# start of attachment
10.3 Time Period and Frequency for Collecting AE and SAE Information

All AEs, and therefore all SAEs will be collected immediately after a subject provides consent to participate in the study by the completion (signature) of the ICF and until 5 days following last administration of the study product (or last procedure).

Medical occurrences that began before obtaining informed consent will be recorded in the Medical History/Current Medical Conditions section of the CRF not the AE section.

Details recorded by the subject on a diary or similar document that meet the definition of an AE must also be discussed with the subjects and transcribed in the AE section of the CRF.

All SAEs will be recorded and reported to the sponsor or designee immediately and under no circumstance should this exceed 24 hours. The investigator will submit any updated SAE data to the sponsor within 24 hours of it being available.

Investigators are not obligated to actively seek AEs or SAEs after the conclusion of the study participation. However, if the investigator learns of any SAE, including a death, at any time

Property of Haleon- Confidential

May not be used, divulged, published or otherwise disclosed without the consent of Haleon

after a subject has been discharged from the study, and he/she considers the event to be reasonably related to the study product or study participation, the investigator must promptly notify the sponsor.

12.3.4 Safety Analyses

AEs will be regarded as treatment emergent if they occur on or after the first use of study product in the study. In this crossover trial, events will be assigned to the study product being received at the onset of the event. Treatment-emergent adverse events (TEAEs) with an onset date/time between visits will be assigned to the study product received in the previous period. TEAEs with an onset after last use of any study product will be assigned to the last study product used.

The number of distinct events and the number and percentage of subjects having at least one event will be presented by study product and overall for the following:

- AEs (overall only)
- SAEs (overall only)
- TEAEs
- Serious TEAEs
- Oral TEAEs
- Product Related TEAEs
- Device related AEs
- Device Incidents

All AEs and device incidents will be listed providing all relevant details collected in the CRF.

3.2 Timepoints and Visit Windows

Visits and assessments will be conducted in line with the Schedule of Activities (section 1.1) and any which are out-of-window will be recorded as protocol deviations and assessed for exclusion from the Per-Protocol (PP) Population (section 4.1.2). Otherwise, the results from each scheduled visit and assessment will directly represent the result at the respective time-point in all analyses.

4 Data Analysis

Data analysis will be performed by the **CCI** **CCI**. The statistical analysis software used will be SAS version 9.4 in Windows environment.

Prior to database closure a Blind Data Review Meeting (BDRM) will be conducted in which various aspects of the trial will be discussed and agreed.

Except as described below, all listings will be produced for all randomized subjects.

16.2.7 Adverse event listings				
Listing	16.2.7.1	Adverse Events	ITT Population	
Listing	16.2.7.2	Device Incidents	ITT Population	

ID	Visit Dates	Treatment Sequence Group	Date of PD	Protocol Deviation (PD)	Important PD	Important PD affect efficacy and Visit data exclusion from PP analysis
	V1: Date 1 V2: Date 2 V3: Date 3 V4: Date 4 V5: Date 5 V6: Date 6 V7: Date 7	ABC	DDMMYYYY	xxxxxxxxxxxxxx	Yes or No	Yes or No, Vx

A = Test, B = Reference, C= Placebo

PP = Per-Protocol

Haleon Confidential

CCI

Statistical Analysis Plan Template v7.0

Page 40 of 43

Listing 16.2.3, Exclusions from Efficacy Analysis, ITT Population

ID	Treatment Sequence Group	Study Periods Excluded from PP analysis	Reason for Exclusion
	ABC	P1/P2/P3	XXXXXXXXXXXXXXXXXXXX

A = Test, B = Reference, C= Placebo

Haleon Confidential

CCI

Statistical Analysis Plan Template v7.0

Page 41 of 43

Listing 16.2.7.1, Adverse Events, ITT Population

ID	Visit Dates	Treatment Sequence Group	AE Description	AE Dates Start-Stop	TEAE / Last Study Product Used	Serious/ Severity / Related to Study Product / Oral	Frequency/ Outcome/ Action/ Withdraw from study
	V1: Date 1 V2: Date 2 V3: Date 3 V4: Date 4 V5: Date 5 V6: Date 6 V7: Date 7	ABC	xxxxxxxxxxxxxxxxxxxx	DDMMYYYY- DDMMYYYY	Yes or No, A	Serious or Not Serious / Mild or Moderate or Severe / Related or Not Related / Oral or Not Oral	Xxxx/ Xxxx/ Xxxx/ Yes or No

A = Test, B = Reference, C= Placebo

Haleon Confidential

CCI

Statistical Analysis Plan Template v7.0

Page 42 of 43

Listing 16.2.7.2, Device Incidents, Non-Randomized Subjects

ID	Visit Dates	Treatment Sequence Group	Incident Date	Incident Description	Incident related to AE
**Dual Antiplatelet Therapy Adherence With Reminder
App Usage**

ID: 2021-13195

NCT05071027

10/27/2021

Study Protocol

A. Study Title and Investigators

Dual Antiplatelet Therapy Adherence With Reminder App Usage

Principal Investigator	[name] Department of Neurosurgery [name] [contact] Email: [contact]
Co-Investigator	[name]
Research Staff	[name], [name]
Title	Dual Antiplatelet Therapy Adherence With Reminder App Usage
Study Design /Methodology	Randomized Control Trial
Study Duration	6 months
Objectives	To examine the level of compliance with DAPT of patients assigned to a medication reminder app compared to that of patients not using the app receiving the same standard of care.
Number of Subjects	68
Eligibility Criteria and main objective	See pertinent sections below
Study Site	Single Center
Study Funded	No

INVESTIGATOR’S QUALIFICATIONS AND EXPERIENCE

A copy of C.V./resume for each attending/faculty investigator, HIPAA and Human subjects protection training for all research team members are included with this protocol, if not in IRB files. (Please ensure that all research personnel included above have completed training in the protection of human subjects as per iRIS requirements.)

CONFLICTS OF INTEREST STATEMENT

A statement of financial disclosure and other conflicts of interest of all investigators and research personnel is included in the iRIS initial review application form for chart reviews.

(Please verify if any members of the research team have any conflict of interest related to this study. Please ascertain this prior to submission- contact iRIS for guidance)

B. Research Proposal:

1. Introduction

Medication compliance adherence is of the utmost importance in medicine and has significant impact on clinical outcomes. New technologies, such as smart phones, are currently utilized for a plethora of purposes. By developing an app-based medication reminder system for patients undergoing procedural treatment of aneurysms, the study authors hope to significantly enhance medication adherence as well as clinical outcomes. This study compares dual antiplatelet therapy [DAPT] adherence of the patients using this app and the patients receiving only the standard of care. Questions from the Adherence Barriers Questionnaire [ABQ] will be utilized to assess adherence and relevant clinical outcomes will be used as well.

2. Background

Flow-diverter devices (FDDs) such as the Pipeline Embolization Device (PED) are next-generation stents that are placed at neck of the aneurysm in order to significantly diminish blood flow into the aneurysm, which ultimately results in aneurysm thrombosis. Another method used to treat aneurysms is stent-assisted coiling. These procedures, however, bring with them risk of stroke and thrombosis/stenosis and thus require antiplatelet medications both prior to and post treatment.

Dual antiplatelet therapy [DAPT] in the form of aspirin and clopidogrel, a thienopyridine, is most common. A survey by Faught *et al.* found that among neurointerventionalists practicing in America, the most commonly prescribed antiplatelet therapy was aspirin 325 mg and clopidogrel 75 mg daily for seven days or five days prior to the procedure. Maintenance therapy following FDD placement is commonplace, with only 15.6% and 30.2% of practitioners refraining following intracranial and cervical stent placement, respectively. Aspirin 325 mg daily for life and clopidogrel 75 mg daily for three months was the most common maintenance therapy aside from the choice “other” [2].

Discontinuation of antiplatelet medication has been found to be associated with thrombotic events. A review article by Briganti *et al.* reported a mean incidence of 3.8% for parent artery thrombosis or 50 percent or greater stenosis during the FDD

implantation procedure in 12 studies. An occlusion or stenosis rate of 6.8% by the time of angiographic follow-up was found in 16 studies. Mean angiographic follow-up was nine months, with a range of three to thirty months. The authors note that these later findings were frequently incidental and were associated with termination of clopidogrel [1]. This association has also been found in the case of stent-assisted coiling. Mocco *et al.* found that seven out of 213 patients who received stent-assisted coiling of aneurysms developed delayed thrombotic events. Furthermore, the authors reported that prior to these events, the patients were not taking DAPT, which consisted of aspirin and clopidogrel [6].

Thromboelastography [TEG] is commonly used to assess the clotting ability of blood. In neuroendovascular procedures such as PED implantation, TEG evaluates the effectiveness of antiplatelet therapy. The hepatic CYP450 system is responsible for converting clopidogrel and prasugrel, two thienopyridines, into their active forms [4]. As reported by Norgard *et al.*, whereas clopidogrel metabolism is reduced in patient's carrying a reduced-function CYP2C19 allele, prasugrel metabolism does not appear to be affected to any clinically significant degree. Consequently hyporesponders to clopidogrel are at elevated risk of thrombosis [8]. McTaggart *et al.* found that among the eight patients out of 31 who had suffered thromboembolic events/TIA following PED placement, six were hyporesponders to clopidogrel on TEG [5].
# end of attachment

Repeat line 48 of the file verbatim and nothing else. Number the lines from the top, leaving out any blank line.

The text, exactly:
ID	Visit Dates	Treatment Sequence Group	AE Description	AE Dates Start-Stop	TEAE / Last Study Product Used	Serious/ Severity / Related to Study Product / Oral	Frequency/ Outcome/ Action/ Withdraw from study